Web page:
Take note, Australia: More Australians recorded "No religion" in the 2016 Census than any other individual religion or denomination. Surging from 22.3 percent in 2011 to 30.1 percent, non-belief has overtaken Catholicism, which fell from 25.3 percent to 22.6 percent.
Take note, politicians: Observe the irreligious voting block comprising nearly one third of all Australians -- a figure comparable to the the 34.9 percent that the ALP polled in the 2016 Federal election. Thus, nonbelievers represent a powerful, new force in politics.
Take note, media: The large non-believing demographic demands a voice. Secular groups and activists are rarely seen on television or radio, even on issues featuring the intersection of religious belief and politics.
Recall the ABC's 'Q&A' special episode on Church and State in April 2016? The topic was secularism, but the panel featured not one secularist. The panel were exclusively Christian, featuring Christian pastors, academics and, of course, the Australian Christian Lobby.
It's about time the voices of the godless were heard in the corridors of Canberra, and their faces became more recognisable in the mainstream media.
Our public broadcaster features numerous religious programs, but none specifically dedicated to discussing non-belief. These programs include 'Compass', 'For the God Who Sings', 'Religion & Ethics Report', 'Songs of Praise', the 'Spirit of Things', and 'God Forbid'.
Despite a veritable baptism of religious programmes, the scrapping of the 15-year-old Sunday Nights necessitated crisis talks with Catholic priest, Father Frank Brennan, Baptist minister Tim Costello, and Reverend Elenie Poulos, of the Uniting Church. All this, even though a new half-hour program, 'Religion and Ethics', was added to Radio National.
Jesus wept. I don't have a problem with religious shows, but surely the secular viewpoint deserves a run also. Further, overlooking one third of taxpayers, altogether runs against the ABC's policy of presenting a diversity of views.
ABC's online Religion and Ethics, makes a pretence of catering for the secular voice, but only rarely is a rationalist or secular view represented. By and large, the site features religious commentary by local and international academics and apologists. Tellingly, the public comments facility has been disabled and old comments deleted. One suspects, perhaps uncharitably, that it is due to their overwhelmingly negative character.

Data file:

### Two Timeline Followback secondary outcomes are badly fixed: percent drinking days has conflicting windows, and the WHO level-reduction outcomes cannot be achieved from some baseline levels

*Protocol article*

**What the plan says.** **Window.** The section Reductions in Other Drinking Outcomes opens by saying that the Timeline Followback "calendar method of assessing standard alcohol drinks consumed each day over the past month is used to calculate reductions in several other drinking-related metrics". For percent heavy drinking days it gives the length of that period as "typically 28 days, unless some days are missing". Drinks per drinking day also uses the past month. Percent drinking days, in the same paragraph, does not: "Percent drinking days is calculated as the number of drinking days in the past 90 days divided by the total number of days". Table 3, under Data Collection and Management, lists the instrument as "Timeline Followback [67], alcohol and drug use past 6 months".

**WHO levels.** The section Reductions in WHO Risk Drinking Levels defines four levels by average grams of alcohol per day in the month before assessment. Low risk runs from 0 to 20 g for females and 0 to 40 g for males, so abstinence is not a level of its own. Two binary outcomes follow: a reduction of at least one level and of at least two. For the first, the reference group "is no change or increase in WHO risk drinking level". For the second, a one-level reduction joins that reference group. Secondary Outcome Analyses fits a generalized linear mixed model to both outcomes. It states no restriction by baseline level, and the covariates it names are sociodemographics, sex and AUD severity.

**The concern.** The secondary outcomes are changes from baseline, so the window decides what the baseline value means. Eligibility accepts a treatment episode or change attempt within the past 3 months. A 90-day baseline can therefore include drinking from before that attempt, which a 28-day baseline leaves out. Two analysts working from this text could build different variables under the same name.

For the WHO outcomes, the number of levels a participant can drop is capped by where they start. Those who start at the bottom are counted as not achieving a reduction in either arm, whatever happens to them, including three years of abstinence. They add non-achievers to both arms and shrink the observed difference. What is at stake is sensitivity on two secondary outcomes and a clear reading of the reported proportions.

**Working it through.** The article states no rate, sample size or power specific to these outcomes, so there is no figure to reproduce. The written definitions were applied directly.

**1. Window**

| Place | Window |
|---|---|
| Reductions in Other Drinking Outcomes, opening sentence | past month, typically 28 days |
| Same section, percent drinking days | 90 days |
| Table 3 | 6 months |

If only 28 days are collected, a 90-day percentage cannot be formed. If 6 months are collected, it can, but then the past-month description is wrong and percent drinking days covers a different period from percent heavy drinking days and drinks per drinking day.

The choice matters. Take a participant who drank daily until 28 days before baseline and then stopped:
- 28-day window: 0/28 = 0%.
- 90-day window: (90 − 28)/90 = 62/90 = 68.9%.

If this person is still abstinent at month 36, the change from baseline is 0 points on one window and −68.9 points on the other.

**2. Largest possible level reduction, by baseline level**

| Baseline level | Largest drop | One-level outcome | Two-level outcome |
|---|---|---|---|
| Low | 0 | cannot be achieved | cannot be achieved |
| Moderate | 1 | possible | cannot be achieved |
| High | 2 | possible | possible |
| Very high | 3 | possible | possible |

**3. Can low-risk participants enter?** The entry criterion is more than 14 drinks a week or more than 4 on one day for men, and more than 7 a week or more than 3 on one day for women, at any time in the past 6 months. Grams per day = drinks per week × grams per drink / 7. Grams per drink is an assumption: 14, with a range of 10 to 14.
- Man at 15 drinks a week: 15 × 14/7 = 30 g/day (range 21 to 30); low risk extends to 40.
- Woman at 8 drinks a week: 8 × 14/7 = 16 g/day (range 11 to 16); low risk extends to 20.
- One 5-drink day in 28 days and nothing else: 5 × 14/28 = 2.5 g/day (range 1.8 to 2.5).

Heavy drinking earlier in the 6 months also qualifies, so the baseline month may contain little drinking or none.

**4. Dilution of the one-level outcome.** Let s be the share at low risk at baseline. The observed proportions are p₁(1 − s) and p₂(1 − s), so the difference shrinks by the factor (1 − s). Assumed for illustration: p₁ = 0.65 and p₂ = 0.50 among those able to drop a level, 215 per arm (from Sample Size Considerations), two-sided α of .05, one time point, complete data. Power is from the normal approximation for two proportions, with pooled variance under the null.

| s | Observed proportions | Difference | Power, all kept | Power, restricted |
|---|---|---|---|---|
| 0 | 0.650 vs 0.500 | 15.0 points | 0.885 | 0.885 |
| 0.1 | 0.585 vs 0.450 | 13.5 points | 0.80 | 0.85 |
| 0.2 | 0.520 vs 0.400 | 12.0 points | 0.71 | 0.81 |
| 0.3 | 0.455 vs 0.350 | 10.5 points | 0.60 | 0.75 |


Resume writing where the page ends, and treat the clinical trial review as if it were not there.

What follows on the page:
The diversity of secular views has been, until now, nearly invisible in the Australian media. But, it contains particular value. Focussing on rational thought and empirical evidence would be a breath of fresh air, in a climate of fake news, zingers, and Left versus Right ideological warfare.
In the UK, secular voices such as Richard Dawkins, Stephen Fry, and AC Grayling appear regularly on panel shows. In the US, Bill Maher fosters are irreverent take on politics, and a variety of nonreligious authors and thinkers including Sam Harris, Stephen Pinker, Daniel Dennett, Lawrence Krauss and Stephen Hawking contribute to debate. Additionally, many of the well-known Australians with secular views such as Peter Singer, Geoffrey Robertson, Clive James, and Tim Minchin, are based overseas.
The lack of secular voices in the media perpetuates Christian privilege. Declining religiosity hasn't lessened the influence of the increasingly unrepresentative lobby groups claiming to speak for mainstream Australians. One key issue is the decline in observance and belief among the religious. A 2012 McCrindle survey showed a third of those identifying as Christian were "more spiritual than Christian".
It's high time politicians abandoned the fallacy that religious outrage is a vote changer.
Empty churches sit idle on street corners, while in Canberra, Christian lobbyists perpetuate the transfer of religious observance from churches into secular state schools. Schools teaching religion as a comparative subject are the norm in most similarly irreligious countries, such as Finland, UK, New Zealand -- some of which have zoomed past us in the international PISA rankings.
While fewer people believe all the tenets of scripture, the religious hierarchy successfully pressures politicians to maintain a biblical view of marriage, to oppose assisted dying, and to continue to over-subsidize Catholic schools.
For many, marking 'Christian' represents little more than a cultural affiliation. Emphasizing the nominal nature of their belief, is the fact that a majority of Christians support for same sex marriage, and that 70 percent of Catholics and Anglicans support assisted dying. Of those who support the latter, 84 percent are non-observant. But of those Christians opposing euthanasia, 92 percent are "true believers": that is, prayerful, church goers. These represent a vanishing minority of Australians, given a mere 8 percent still attend church regularly.
It's high time politicians abandoned the fallacy that religious outrage is a vote changer. For the vanishing few true believers who swap their vote, there exists an order-of-magnitude-larger group of nonbelievers to cancel them out.
The increase in non-belief marks a seismic shift in our belief landscape. So, it's about time the voices of the godless were heard in the corridors of Canberra, and their faces became more recognisable in the mainstream media.
ALSO ON HUFFPOST AUSTRALIA